9. Besides writing, what other interests do you have?
See the kids who came before BEAUTIFUL DISASTER! I still have my job freelancing for an area newspaper, so that takes a chunk of my time. Of course I read, we travel when we can, I love historic places—which is interesting because I couldn’t imagine writing a historical novel. I’m a bit of a sports fanatic (I think because it’s so removed from the solitary writer thing) but only for my teams. You can always find me dressed in my red and black, barking like a nut, on Georgia football Saturdays, GO DAWGS! I’m also a proud, card carrying member of Red Sox Nation and a diehard Pats fan.
10. Can you tell us about what’s coming up next for you writing wise?
THE IT FACTOR—Aidan Royce appears to have it all, including rock star fame. But he’s never forgotten Isabel Lang, the girl from home, the one who left him on their wedding night in Las Vegas. It mirrors the passion and tempo of BEAUTIFUL DISASTER, but the characters and story couldn’t be more different. As soon as I finish this interview, I’m back to work on it and hope to complete the draft in the next few weeks.
11. How can readers connect with you online?
You can always visit my website, http://www.lauraspinella.net/ . There’s my blog, Ticket to Write, upcoming events, an excerpt from BEAUTIFUL DISASTER, contact info, all the usual author website suspects. I’m also on Facebook where I try to keep a pithy dialogue of posts going. Of course, the more friends, the pithier the comments! http://www.facebook.com/#!/profile.php?id=538269154 I blog at the Girlfriends Book Club http://girlfriendbooks.blogspot.com/ and just signed on at The Stiletto Gang as a regular blogger, http://thestilettogang.blogspot.com/ . I have upcoming guest blogs here and there; the links will be posted on my site.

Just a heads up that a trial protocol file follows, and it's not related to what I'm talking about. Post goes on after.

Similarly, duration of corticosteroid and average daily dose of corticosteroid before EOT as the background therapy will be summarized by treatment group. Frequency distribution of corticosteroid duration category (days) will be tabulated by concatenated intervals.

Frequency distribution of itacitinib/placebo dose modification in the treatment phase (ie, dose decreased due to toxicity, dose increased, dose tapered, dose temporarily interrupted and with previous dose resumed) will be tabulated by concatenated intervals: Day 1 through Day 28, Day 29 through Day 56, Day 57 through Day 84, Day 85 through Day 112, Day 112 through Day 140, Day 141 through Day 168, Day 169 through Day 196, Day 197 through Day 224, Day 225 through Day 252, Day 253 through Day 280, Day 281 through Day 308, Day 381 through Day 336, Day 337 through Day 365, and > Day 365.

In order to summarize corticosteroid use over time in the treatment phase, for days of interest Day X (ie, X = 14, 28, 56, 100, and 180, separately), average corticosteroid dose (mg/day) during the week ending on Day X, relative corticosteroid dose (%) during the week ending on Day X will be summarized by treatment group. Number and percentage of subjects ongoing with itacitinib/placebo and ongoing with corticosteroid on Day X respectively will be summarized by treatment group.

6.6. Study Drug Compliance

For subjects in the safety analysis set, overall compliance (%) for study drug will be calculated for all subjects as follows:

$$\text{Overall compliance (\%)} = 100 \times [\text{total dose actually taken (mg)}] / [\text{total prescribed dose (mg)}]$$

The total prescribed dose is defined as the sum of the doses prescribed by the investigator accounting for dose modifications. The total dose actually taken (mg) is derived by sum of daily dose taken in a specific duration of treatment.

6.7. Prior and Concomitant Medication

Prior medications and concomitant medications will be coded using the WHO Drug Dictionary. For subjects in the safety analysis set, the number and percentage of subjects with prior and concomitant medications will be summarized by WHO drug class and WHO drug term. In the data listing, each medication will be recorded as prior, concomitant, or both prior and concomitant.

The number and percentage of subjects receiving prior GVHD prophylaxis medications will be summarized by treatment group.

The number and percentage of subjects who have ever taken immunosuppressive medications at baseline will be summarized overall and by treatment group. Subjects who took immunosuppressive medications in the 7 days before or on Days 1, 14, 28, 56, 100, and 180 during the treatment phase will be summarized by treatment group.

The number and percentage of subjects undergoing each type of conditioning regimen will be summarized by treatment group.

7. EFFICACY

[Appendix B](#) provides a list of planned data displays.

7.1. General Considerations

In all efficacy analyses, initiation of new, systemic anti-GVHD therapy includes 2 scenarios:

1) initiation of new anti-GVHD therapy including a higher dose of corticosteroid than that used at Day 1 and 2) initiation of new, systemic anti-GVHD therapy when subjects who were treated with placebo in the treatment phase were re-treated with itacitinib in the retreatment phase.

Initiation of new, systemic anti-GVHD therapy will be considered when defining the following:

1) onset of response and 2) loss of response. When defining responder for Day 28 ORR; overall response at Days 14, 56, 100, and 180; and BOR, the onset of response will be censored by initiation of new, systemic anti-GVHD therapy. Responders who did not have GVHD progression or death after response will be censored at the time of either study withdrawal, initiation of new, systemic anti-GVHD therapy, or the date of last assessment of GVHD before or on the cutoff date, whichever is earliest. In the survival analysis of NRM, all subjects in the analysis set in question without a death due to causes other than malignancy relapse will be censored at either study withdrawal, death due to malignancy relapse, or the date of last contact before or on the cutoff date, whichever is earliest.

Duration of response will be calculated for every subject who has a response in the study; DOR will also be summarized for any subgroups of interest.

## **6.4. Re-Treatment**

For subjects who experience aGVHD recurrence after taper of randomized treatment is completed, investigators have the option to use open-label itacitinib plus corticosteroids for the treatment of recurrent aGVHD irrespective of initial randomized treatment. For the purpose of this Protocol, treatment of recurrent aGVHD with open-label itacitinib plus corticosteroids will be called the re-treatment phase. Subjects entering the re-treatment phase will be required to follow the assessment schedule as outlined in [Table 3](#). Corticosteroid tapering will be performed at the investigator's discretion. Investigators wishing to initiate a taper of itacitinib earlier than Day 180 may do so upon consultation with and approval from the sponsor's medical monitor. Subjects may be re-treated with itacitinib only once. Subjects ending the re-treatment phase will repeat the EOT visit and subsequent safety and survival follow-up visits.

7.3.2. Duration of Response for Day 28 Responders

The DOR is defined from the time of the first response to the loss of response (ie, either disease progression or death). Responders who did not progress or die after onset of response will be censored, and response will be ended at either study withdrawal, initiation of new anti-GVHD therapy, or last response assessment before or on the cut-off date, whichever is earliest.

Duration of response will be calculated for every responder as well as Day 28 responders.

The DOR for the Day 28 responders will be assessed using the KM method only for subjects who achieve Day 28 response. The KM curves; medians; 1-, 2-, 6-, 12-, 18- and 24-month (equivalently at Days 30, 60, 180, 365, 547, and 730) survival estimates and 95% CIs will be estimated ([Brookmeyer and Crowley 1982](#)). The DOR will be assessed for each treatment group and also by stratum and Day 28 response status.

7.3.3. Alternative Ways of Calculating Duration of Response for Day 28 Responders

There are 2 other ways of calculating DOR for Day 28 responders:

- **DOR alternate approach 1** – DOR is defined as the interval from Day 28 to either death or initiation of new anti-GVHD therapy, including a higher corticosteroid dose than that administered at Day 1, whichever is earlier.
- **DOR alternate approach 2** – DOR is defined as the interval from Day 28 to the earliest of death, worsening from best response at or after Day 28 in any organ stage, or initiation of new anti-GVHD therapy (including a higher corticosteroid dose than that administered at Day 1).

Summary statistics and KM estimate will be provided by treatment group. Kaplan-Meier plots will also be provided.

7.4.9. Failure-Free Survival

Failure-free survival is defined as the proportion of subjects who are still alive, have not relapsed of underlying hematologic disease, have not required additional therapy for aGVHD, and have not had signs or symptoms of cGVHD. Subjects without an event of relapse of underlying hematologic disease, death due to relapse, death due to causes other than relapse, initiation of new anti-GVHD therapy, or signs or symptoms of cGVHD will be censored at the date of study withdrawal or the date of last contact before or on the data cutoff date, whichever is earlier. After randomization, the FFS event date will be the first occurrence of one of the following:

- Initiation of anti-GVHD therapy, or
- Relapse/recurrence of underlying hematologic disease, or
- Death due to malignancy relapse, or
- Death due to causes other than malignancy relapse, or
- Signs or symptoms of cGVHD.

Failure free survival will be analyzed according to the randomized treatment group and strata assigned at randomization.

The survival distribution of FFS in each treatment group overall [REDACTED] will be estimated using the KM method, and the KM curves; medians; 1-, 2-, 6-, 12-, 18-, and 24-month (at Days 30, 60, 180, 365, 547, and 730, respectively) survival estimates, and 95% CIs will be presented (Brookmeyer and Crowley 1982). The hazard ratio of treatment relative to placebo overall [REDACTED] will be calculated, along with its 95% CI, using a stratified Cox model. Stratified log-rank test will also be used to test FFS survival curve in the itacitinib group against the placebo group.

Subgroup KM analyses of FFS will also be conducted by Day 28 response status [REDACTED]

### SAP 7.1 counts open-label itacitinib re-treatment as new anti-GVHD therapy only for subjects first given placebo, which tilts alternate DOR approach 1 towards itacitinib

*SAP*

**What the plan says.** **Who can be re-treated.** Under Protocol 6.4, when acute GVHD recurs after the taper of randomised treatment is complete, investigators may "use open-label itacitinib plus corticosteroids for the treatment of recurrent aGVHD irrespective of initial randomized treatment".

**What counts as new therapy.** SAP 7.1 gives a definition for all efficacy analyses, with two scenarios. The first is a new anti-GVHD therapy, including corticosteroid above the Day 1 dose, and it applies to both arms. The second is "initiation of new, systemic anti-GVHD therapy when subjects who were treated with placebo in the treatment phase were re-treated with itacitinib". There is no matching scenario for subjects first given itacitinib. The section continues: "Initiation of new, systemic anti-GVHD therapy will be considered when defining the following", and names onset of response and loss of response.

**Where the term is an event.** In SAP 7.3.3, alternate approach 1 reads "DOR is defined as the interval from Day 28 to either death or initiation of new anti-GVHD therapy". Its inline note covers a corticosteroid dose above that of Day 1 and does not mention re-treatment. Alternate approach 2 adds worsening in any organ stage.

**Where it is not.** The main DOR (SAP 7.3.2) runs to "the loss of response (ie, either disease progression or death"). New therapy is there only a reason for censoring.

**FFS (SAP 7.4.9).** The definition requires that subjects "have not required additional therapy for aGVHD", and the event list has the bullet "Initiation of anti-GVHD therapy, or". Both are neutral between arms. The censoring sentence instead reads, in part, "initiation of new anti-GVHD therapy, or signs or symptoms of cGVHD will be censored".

THANK YOU SO MUCH FOR HAVING ME!!
Learn more by visiting Laura's website by clicking here
And a treat for readers....Laura is giving away to one lucky reader an unsigned copy of her book.
Leave a comment or question and you'll be entered to win a copy!
Drew a number and the winner of WAITING FOR AN EARL LIKE YOU is... Karen H! Please email me at email@example.com to claim your bo...
Blurb: LOVE ISN'T ALWAYS WHAT IT SEEMS. Justin Reeve Netherwood, Earl of Kempthorn a.k.a. Thorn has never cared much for his ne...
1. Tell us about your newest release. Intoxicating was loosely inspired by the TV show Uncorked in which wine stewards struggle to j...